Many moons ago I was at uni; it’s actually been around 9 years since I last studied anything in that sort of context. This will amaze most who have known me over a decade as I spent around 12 years at uni altogether. Most of it on a BA, followed by a Master’s of Information Management (Librarianship) to commemorate my 10th year of uni. I got into Honours in History & Philosophy of Science (HPS – one of 3 majors – it helps justify how long I was at uni – the other 2 being Computer Science and Philosophy) and promptly burnt out halfway through.
Throughout it all, like many students I reckon, I made lots of photocopies. Sure, I tried to abide by copyright as best I could, only doing 10% of whatever, or sticking strictly to the reading list, which occasionally took me over the 10% barrier. And, in a couple of instances, I’ve even photocopied whole books. I did feel a little guilty at the time, and justified it somewhat by the idea that when I had a decent job with a reasonable salary, I’d buy some of those books, I copied so religiously, or felt influenced by. Honest guv.
Funnily enough, I have occasionally grabbed titles as I saw them over the years. In particular when browsing a quality second hand store (Cornstalk) in Newtown a few years ago with Dad, I came across Brian Easlea’s “Witch hunting, magic, and the new philosophy : an introduction to debates of the scientific revolution, 1450-1750“. Actually, that’s not quite true, Dad had picked it up and commented that this looked interesting, I turned, read the cover, recognised it as the tome for which I’d long been searching, and instinctively ripped it out of his hands – he was a little shocked to say the least. This was one of the major texts when I was studying HPS and part of a short list of titles that I absolutely, at all costs, had to have. I didn’t photocopy all of it but I reckon I wasn’t far short.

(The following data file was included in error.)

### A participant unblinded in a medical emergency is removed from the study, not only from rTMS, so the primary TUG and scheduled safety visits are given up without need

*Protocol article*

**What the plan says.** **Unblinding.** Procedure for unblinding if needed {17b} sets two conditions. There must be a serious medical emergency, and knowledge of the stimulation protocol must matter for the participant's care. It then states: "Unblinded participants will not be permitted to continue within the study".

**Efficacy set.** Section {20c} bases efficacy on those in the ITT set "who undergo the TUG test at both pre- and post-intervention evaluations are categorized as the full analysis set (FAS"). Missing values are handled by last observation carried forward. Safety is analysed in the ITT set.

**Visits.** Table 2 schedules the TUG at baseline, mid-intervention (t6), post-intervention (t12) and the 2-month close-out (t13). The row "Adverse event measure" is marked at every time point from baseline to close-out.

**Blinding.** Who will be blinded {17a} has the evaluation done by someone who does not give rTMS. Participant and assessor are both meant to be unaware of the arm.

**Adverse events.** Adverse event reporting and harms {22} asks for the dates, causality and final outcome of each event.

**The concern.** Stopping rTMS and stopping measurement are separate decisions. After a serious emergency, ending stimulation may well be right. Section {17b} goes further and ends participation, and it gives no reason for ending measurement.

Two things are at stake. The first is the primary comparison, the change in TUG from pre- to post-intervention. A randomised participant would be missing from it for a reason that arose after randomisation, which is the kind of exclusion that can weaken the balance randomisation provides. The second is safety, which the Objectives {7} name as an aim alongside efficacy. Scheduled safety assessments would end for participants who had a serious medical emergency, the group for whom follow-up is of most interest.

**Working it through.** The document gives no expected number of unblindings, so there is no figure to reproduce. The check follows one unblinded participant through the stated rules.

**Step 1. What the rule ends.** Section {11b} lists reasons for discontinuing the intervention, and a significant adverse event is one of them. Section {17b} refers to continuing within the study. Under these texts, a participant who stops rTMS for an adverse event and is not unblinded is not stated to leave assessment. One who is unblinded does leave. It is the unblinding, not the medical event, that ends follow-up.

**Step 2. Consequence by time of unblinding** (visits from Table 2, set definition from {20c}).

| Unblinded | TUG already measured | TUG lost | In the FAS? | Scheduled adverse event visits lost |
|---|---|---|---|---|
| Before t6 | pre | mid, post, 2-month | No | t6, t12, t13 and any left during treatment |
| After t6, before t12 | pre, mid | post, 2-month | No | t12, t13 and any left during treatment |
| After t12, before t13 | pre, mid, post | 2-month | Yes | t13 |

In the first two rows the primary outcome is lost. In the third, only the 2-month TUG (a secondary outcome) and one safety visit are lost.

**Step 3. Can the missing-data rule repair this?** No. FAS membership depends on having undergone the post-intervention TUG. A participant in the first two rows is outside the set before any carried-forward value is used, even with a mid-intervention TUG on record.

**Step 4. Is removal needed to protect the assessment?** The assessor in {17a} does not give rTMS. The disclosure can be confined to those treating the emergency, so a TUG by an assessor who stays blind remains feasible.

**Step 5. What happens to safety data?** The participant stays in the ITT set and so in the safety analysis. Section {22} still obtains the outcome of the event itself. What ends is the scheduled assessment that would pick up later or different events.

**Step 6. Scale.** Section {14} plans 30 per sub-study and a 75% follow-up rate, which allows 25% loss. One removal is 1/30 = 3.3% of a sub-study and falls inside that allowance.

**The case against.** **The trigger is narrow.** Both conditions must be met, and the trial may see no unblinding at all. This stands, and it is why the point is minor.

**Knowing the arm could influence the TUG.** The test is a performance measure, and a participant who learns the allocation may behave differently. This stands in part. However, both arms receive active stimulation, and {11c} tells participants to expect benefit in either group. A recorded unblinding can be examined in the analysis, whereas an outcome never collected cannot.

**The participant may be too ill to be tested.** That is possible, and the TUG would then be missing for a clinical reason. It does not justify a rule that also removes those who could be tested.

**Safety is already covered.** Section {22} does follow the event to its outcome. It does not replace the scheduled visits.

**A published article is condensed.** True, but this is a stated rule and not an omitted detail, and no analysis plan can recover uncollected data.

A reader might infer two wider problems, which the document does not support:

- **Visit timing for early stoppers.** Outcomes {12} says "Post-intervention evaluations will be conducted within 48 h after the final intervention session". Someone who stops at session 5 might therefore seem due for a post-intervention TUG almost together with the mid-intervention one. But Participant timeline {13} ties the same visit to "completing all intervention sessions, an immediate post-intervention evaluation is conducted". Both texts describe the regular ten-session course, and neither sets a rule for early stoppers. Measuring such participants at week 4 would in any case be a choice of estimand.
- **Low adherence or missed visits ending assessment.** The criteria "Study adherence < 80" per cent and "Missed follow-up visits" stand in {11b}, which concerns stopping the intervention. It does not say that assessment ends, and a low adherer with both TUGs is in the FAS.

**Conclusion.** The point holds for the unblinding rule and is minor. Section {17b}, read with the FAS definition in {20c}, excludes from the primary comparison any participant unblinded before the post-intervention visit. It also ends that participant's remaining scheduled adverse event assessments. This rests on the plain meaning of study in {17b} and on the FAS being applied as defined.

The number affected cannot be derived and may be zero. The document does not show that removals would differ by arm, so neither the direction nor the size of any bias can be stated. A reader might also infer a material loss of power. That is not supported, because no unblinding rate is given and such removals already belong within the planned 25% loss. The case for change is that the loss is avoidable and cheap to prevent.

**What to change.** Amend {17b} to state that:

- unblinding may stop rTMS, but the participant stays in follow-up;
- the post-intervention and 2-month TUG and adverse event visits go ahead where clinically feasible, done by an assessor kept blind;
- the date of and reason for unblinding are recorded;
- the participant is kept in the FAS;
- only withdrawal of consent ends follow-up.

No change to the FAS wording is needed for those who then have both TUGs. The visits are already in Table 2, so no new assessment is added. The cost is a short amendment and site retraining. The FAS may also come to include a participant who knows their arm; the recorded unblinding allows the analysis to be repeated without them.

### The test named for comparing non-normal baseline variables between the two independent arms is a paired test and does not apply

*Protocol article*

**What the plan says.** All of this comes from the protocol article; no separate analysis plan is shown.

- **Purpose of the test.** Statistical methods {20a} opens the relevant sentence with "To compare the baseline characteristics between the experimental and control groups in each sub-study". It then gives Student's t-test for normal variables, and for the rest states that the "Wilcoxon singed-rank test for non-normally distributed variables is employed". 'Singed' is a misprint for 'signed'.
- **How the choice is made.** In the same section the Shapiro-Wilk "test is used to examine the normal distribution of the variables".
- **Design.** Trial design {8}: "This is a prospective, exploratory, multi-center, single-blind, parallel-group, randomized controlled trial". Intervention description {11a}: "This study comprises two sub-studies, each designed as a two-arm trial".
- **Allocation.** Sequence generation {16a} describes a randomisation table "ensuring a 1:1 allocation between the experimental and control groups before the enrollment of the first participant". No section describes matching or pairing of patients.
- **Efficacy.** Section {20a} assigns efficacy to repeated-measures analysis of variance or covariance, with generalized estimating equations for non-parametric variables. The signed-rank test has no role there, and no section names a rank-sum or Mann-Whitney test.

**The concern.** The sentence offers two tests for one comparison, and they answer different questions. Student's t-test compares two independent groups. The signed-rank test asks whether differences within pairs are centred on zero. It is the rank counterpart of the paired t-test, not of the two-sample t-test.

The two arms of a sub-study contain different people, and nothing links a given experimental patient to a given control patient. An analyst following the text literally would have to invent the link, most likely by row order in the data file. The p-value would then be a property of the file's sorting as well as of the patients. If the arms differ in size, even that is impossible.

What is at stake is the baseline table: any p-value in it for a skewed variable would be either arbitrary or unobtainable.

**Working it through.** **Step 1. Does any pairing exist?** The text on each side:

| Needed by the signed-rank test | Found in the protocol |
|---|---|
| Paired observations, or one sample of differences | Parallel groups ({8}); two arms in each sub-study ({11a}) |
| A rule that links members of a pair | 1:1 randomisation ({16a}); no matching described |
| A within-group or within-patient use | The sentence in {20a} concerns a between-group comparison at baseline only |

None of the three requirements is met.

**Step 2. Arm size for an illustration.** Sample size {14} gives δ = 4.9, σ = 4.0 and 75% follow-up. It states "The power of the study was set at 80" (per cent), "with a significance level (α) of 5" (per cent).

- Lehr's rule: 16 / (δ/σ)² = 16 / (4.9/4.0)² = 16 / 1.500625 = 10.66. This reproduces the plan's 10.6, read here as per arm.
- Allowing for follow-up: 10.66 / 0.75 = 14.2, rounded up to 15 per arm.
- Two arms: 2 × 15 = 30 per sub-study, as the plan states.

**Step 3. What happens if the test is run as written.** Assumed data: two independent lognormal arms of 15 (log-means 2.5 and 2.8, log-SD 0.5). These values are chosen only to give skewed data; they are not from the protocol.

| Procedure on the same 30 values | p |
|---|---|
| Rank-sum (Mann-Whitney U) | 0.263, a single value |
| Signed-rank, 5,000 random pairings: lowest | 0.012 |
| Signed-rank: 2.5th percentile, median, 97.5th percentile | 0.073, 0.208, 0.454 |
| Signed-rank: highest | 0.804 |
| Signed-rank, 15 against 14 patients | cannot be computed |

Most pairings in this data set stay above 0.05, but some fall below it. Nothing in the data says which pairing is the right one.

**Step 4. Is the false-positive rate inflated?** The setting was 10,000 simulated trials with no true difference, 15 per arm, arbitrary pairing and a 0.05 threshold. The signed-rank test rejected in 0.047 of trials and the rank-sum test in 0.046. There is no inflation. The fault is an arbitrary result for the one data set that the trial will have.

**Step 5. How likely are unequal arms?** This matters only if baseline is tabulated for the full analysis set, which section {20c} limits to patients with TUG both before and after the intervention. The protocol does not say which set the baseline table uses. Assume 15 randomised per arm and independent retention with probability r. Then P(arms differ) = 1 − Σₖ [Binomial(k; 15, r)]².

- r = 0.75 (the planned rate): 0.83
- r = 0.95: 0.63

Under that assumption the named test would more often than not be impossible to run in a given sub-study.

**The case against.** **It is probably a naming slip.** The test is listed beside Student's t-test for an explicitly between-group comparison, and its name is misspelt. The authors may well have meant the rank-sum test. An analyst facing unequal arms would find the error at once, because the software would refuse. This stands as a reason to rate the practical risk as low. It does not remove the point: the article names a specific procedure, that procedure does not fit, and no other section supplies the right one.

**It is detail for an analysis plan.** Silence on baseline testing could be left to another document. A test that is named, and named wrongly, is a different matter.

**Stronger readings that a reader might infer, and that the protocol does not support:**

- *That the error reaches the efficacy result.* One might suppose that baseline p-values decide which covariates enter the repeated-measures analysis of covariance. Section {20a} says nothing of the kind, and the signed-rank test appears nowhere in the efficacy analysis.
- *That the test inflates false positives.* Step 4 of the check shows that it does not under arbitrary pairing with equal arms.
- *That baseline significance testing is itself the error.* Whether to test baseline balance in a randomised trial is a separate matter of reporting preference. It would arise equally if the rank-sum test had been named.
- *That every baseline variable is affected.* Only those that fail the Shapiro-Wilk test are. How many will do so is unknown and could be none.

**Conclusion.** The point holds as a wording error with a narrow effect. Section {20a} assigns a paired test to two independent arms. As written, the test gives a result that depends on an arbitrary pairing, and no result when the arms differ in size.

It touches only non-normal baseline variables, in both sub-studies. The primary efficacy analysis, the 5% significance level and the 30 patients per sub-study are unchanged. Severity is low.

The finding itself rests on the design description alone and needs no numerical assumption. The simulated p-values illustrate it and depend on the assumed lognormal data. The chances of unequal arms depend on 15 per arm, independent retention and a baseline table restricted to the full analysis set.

One title I did photocopy in full was Paul Feyerabend’s “Science in a Free Society“. I remember reading bits of Feyerabend and thinking, this is the stuff that is most in tune with what I’ve been looking for. Part philosophy, part shit stirrer, Feyerabend seemed to be someone who had genuine fun with ideas and tearing down ivory towers. He appealed to the cynic in me, the person looking to understand science beyond some clinical separation, trying to work out how it fitted into society. It was radical and anarchic and for Feyerabend, often misunderstood, he seemed to be more about creating circuit breakers so that folk could think freely rather than destroying institutions altogether. This one book I have long sought, I spied it once at a massive bookshop in Cambridge in 1999, but failed to buy it as I was trying to save my pennies. Never seen it since. I’ve occasionally seen it available secondhand online but never got round to ordering it. I no longer need to. My lovely girlfriend entered the chase, engaged in the hunt, and procured a first edition (1978) for my birthday. It’s in really good nick and we reckon it’s probably sat on an academic’s shelf for much of the time. I’m rather staggered that it’s in my collection at last, and can’t quite believe it’s real.